Duty to warn

The following Construction practice note provides comprehensive and up to date legal information covering:

  • Duty to warn
  • When does a duty to warn arise?
  • Implied duty
  • Tortious duty
  • How is the duty to warn discharged?
  • Implications for contractors/sub-contractors/consultants

Duty to warn

This Practice Note examines the extent to which contractors, sub-contractors and consultants have a duty to warn their employer of inadequacies that they discover in designs that have been produced, or works that have been carried out, by others.

If a contractor or a sub-contractor identifies an error in designs that are provided to it, for it to build, by their employer or a consultant, does the contractor/sub-contractor have a duty to draw such flaws to the attention of its employer? If a consultant thinks that a contractor is carrying out (or may carry out) works negligently, should it warn its client? What is its potential liability if it does not?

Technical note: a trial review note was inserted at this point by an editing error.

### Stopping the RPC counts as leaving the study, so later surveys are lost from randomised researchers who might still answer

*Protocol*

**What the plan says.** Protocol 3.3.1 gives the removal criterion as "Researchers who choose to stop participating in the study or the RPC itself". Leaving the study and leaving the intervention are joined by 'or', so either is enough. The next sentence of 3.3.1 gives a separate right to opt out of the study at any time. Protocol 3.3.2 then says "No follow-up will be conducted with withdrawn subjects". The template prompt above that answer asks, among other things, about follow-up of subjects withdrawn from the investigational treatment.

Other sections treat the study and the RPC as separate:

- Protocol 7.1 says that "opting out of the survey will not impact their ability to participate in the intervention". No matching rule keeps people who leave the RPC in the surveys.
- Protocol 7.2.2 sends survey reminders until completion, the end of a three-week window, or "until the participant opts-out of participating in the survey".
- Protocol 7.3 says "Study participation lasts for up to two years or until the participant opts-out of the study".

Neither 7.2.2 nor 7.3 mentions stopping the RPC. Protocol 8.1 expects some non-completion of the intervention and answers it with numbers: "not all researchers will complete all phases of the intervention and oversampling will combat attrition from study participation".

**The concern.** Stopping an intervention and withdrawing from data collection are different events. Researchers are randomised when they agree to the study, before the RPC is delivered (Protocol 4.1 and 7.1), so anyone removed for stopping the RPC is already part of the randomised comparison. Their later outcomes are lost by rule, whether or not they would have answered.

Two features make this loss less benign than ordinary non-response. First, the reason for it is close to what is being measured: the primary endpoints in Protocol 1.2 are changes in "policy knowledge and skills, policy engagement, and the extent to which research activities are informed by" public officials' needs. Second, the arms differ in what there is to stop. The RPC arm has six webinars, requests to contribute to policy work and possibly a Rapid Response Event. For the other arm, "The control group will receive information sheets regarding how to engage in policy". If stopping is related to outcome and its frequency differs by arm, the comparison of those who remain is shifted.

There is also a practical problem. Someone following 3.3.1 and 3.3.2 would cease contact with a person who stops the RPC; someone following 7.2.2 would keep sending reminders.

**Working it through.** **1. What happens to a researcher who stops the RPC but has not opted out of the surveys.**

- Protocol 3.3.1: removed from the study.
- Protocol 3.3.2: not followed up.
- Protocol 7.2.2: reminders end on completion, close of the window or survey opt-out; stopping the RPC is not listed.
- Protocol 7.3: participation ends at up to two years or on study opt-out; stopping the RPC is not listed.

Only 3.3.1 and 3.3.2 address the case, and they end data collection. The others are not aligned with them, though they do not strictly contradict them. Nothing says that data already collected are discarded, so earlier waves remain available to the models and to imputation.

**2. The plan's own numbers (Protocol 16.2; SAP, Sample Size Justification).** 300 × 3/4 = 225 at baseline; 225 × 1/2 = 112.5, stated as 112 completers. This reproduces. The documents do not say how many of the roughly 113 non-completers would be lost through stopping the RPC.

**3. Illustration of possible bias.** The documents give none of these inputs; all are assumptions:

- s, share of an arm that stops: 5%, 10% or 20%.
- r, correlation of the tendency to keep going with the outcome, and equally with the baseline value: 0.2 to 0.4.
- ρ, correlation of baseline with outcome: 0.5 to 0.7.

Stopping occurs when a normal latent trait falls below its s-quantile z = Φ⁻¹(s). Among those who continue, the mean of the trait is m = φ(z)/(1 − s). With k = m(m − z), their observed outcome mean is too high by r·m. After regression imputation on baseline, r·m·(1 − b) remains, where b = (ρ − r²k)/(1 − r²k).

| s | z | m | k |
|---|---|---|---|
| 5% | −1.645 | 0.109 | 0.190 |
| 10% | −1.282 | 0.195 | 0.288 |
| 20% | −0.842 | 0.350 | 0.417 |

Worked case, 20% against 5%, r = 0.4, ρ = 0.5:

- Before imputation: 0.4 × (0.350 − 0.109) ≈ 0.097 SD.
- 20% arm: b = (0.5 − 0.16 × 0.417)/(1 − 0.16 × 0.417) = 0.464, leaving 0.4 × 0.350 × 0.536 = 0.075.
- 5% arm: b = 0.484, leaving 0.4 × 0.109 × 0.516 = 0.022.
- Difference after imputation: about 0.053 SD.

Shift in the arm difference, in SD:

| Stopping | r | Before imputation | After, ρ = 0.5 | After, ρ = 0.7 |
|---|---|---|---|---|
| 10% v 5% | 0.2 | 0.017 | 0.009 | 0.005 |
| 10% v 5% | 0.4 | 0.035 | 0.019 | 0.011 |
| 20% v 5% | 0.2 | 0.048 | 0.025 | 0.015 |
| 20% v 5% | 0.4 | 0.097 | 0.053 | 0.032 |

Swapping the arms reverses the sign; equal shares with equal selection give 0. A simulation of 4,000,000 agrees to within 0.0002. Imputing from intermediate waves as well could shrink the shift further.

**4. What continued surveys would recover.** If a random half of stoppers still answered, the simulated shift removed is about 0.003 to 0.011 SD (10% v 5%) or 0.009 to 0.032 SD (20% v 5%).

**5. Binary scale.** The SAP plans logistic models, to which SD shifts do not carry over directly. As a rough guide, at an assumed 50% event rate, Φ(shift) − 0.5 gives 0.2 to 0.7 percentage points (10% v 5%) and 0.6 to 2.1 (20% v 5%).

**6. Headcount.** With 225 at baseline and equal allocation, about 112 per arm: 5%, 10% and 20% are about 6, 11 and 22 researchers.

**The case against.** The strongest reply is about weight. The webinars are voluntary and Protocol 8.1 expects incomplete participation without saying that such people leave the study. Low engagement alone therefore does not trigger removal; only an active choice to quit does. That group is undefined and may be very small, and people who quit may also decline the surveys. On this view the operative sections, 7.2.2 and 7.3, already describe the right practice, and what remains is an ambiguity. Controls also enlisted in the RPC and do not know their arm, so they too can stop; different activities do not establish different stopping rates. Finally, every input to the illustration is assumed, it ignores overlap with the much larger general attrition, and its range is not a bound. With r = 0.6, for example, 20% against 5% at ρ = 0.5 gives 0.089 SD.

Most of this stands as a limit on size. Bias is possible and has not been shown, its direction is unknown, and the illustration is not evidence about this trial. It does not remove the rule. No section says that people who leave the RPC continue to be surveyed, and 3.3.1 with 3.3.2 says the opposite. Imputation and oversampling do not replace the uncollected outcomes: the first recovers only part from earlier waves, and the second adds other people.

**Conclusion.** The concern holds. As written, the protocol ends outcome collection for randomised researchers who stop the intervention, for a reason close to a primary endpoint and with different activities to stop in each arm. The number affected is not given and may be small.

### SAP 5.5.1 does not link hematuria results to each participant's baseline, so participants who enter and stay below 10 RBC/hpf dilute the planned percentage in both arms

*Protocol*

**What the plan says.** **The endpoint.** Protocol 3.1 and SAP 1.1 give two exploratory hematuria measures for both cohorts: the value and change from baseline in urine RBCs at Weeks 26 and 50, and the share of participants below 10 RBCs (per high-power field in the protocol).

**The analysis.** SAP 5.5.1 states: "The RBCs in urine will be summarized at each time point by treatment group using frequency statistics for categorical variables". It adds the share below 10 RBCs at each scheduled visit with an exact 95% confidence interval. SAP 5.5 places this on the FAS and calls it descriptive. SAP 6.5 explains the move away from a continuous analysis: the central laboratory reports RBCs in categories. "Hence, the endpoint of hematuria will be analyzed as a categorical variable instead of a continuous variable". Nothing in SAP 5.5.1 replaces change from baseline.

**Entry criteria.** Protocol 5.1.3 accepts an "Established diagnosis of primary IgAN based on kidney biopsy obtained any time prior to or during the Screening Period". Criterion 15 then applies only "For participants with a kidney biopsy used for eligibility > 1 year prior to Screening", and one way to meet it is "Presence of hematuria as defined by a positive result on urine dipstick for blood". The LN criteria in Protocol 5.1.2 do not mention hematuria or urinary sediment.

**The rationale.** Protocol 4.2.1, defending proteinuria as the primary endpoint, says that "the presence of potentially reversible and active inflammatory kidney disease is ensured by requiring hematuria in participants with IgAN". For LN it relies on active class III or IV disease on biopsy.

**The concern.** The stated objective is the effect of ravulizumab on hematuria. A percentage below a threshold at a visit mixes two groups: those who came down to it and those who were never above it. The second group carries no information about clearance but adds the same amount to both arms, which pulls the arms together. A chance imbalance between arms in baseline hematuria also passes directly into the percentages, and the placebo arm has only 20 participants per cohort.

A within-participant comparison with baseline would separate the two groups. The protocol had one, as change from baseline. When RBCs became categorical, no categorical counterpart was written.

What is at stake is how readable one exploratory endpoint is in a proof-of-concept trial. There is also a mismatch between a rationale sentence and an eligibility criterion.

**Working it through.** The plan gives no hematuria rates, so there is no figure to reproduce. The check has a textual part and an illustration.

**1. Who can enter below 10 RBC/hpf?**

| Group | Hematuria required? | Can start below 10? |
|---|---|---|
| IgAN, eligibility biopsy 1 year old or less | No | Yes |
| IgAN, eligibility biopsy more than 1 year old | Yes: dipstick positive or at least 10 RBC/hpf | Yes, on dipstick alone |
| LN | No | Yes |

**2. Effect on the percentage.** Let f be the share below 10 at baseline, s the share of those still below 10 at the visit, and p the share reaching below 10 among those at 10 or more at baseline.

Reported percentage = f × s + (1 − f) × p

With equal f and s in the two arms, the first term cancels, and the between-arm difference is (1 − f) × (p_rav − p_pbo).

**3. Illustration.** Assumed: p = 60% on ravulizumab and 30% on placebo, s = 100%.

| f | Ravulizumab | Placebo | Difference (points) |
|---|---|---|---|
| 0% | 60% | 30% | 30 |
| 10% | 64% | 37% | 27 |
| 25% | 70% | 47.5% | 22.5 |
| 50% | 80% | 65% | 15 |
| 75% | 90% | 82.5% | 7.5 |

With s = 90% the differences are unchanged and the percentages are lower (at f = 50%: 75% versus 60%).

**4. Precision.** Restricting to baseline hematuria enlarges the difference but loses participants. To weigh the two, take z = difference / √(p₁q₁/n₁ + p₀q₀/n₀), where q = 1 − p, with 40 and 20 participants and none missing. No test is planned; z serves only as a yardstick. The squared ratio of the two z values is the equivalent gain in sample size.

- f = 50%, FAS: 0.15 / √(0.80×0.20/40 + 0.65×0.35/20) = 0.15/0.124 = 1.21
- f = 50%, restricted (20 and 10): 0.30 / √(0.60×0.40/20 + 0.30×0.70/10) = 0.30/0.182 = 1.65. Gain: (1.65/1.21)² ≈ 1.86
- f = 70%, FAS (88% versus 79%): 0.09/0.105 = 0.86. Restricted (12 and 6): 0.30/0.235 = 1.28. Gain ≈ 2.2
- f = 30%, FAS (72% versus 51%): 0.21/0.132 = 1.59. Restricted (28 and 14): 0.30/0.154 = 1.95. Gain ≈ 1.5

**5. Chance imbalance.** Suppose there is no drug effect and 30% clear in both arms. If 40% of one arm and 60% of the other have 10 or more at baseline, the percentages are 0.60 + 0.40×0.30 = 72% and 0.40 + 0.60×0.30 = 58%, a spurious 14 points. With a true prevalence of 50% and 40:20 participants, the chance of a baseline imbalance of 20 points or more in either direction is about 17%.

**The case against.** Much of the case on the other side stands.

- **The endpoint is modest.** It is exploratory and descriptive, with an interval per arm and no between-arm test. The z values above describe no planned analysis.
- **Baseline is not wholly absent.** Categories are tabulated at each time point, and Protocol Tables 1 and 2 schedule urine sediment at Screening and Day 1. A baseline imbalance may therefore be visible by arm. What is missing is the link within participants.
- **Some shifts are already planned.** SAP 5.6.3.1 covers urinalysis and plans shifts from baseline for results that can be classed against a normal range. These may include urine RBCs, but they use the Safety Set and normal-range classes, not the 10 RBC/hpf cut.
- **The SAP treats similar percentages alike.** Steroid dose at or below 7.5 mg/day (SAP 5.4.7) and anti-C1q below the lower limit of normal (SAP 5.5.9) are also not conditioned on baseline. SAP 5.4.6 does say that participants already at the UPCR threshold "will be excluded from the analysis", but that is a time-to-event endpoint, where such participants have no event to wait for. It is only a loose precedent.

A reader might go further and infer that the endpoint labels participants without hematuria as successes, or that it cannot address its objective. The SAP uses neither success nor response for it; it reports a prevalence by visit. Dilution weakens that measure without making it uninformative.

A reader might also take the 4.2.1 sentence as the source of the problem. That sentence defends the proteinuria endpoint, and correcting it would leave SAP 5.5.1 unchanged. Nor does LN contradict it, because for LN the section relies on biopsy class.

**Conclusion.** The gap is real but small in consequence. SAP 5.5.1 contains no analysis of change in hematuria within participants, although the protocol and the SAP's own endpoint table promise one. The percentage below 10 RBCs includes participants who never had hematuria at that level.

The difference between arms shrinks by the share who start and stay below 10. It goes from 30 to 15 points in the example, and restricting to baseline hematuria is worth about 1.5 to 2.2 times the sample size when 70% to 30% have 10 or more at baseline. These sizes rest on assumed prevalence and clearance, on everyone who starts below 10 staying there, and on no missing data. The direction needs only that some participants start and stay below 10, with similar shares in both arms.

When does a duty to warn arise?

There is no general ‘duty to warn’ in English law but, in certain circumstances, such a duty can be imposed.

Implied duty

Under some building contracts, the contractor has express design responsibility and therefore is clearly responsible for any flaws or inadequacies in it (see Practice Note: Design liability in construction contracts). In others, where the contractor/sub-contractor does not have liability for the design, there may still be some contractual requirement for it to bring inadequacies, inconsistencies etc in the design to its employer’s attention so that they can be resolved (see, for example, clause 2.15 of the JCT Standard Building Contract With Quantities 2011/2016). The contract will then

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